Why It's Okay To Actually Play The Cards
In a recent article for The Sideboard, long time pro player and all-around Magic guru Gary Wise explained his fundamental principles for deciding when to concede a match. Mr. Wise explained the scenarios between Brian Bonnell and Boyd Hardie. Mr. Hardie apparently asked Mr. Bonnell if he would concede the match before any cards were played, decks shuffled, or dice rolled. The reason, we were told, was because Hardie could mathematically make the Top 8 while Mr. Bonnell could not. Mr. Bonnell stated that he'd rather play the cards. Since this is, after all, a card game, one can hardly blame Mr. Bonnell for - perish the thought - actually wanting to play cards.
Yet, Mr. Wise did just that. He claimed that, in fact, Mr. Bonnell's choice to play cards was"unfortunate."
This dovetails back to a main point of Magic - when is it okay to concede a game? More bluntly, when is it okay to take a dive?
I say that in order to win, one must face the prospect of losing - and that attempts to avoid losing are not in the truest sprit of the game.
Now, this happens fairly regularly on Magic Online and has been the topic of many articles on this site. Fact is, the game makes this an option in eight-player drafts. Instead of playing the last round - wherein the winner would get nine packs, the loser three - the game allows both sides to draw the game, wherein both sides take home six packs each.
Notice the difference? Draw. Win.
Aside from the obvious difference in that Magic Online allows a draw and tournament players ask for an all-out concession, the case Mr. Wise brings up is not one that easily fits the Magic Online draw mold. In the tournament, people show up specifically to play for a chance to get things as coveted as Pro Tour points, cash awards, trophies, and the like. By contrast, in Magic Online drafts, you play for nine packs of virtual cards at most.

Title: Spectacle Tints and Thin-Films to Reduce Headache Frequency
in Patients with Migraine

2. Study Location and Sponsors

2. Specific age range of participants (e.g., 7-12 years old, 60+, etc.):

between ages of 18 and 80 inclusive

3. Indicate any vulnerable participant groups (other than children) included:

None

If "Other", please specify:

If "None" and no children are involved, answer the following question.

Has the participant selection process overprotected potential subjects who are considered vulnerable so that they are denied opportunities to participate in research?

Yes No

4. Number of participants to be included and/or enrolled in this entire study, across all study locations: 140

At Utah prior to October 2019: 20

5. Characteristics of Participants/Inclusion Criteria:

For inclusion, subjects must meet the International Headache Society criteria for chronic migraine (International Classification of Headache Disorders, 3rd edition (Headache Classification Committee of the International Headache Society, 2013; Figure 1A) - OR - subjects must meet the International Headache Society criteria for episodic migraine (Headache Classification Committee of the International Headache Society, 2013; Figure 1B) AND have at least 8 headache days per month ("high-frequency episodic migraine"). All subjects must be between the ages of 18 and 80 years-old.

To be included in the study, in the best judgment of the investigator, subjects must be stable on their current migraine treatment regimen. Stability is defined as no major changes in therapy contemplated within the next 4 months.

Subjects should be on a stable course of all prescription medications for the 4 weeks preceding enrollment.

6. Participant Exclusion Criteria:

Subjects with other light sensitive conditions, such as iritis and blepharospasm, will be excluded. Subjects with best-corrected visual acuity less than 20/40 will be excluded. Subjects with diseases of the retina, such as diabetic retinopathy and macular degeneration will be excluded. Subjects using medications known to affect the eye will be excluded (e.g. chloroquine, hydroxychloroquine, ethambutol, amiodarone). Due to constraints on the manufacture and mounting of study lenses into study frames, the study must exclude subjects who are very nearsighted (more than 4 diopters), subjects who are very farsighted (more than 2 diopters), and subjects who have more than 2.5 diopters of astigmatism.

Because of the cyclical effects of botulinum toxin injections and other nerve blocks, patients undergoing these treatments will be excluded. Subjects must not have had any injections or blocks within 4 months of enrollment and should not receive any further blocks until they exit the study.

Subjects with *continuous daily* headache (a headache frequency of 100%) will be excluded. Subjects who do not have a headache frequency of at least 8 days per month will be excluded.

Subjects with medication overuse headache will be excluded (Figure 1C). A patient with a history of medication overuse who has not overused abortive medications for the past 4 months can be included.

In tournaments, you travel a good distance to compete, win or lose, and you go as far as ability will take you. In Magic Online, you never leave your living room and you go as far as the guy drafting next to you will allow you (not to mention the rare you open up in pack 1).
In tournaments, it is, in many ways, a special event - one that will not come again soon, and that will be written about on the internet. In Magic Online, it is an event that will not come again until you have another $11.87 (two Event tickets, three boosters), and has all the special feeling of a scratch ticket.
All things considered, Tournaments are special; Magic Online drafts are not.
With that in mind, it is really hard to justify taking a dive in the upper echelon of this game. Would Serena Williams ask Jennifer Capriati to take a dive in tennis because Jennifer had no way to get to the number one ranking, while a victory would assure Serena just that? Would Tiger Woods ask a fellow golfer to not make the cut on the PGA to ensure that Tiger could?
Yet that is just the attitude many in the Pro Tour take. Their justification is that they have a chance to go further and do not want to risk losing.
As a quick aside, last year I played in two Odyssey Block tournaments at Origins and finished seventh in the first, sixth in the second. In the seventh round, I overheard the table next to me. At the table, a Pro Tour regular was bending over backwards to get his opponent to take a draw. His rationale was that he was on the Pro Tour, was highly ranked, and it was not"worth it" for him to play because (I swear to God) he could lose. His opponent eventually acquiesced. My opponent saw this and asked if we could do the same; I refused, mostly because I came to play and win - and win without losing. Of course, we played three close games and I won due to Glory. (But would I have mentioned the story had it gone any differently?)